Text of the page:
The rest of the spec
After this JTA API review, there isn’t much left to say about the spec. Let’s quickly summarize that with the fact that the JTA spec relies on a perfect understanding of the X/Open XA spec by the reader. The presumed abort concept, critical to the implementation of the recovery process isn’t even mentioned once. It’s horribly frustrating to constantly have to refer to both the JTA and XA specs to assert that a transaction manager implementation may be doing something wrong with the extra mental exercise of translating the C concepts of the XA spec into java.
I don’t want to blame anyone for the sad state of the JTA specification. It’s bad for whatever reason, maybe a lack of time as it needed to be part of the early J2EE spec, certainly because of a lack of love in the past 8 or so years.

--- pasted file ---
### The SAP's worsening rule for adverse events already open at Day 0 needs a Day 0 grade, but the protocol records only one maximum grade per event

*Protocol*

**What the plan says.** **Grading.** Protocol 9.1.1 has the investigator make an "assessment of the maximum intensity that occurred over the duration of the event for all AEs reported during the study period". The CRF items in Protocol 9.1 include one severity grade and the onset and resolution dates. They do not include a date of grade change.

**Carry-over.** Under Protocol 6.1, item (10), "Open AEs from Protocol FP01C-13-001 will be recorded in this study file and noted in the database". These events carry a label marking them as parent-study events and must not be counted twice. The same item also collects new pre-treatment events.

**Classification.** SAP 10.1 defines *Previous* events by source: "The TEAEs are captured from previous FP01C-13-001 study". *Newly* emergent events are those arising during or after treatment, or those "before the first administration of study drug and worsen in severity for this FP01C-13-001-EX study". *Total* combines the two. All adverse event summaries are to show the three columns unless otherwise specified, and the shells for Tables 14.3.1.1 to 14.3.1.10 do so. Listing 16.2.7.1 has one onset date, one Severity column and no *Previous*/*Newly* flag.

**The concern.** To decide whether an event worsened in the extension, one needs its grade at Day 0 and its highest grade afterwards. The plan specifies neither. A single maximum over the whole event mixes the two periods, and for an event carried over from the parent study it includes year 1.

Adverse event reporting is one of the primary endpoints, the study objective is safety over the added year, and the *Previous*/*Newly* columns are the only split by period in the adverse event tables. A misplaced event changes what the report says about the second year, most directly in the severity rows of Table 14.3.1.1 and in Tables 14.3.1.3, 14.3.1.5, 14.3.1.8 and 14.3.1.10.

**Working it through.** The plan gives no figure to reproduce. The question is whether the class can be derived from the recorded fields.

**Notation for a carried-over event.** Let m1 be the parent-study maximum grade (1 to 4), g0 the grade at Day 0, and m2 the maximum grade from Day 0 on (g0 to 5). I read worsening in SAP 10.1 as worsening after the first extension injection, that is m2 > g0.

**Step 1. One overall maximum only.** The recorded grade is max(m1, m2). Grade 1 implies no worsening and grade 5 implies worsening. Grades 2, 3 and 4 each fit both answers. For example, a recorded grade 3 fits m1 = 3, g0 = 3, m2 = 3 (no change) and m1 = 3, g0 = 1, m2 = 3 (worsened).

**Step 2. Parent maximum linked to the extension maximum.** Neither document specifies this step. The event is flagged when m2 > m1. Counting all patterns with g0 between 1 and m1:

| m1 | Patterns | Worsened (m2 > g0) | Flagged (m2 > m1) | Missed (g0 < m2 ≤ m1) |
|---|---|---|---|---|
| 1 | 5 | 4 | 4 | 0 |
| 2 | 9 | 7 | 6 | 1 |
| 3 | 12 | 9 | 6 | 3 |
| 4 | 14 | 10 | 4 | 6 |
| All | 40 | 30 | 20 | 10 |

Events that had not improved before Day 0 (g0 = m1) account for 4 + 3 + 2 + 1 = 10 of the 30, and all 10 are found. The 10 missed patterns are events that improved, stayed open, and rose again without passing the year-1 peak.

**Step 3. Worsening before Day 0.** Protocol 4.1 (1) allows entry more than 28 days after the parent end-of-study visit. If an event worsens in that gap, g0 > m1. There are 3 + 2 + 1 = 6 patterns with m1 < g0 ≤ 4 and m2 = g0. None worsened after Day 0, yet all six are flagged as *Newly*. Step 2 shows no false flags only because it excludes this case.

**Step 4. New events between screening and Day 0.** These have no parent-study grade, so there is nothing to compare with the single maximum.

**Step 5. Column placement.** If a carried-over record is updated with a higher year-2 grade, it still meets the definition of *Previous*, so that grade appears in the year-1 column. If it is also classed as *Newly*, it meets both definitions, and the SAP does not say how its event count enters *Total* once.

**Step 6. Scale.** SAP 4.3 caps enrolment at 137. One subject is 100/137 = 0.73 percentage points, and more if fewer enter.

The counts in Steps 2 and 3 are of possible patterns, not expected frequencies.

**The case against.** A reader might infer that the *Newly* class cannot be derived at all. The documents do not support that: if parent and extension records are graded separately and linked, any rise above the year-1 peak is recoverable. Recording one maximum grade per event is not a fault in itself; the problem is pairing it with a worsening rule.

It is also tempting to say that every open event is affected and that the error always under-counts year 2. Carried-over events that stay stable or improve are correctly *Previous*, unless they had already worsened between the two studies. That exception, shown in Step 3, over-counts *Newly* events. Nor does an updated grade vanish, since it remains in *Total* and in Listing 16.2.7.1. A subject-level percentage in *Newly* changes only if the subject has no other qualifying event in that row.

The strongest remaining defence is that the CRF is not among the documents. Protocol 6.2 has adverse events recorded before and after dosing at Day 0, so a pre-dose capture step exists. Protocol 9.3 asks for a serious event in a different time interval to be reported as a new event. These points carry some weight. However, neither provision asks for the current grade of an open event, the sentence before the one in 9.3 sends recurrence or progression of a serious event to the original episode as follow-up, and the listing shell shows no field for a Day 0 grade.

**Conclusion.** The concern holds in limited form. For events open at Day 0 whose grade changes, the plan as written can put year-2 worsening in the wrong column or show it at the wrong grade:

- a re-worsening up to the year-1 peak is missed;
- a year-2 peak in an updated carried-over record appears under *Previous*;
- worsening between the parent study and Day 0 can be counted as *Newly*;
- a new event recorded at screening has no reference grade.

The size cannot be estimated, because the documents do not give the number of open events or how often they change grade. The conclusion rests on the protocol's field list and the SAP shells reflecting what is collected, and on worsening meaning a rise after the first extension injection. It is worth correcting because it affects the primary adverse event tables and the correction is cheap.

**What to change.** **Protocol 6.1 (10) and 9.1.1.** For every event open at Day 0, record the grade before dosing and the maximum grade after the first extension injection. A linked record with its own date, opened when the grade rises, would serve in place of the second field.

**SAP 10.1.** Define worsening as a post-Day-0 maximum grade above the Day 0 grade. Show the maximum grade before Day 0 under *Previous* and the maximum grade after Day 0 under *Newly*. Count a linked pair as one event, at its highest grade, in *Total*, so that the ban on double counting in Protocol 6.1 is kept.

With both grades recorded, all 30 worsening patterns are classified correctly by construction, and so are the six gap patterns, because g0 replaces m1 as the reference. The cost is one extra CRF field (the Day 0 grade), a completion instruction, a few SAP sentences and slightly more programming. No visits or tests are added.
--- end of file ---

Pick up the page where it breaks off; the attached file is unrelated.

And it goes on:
The fact is that this specification definitely needs to be refreshed and deserves more love than it ever had as transactions are a too important subject that will stick with us for the coming decades and will probably need a strong basis for the future challenges it may face in the future like the NoSQL move or the CAP theorm.
Please forgive any inaccuracy / mistake / pure lie you may find in this text and feel free to comment and publicly ridicule me if you find it necessary.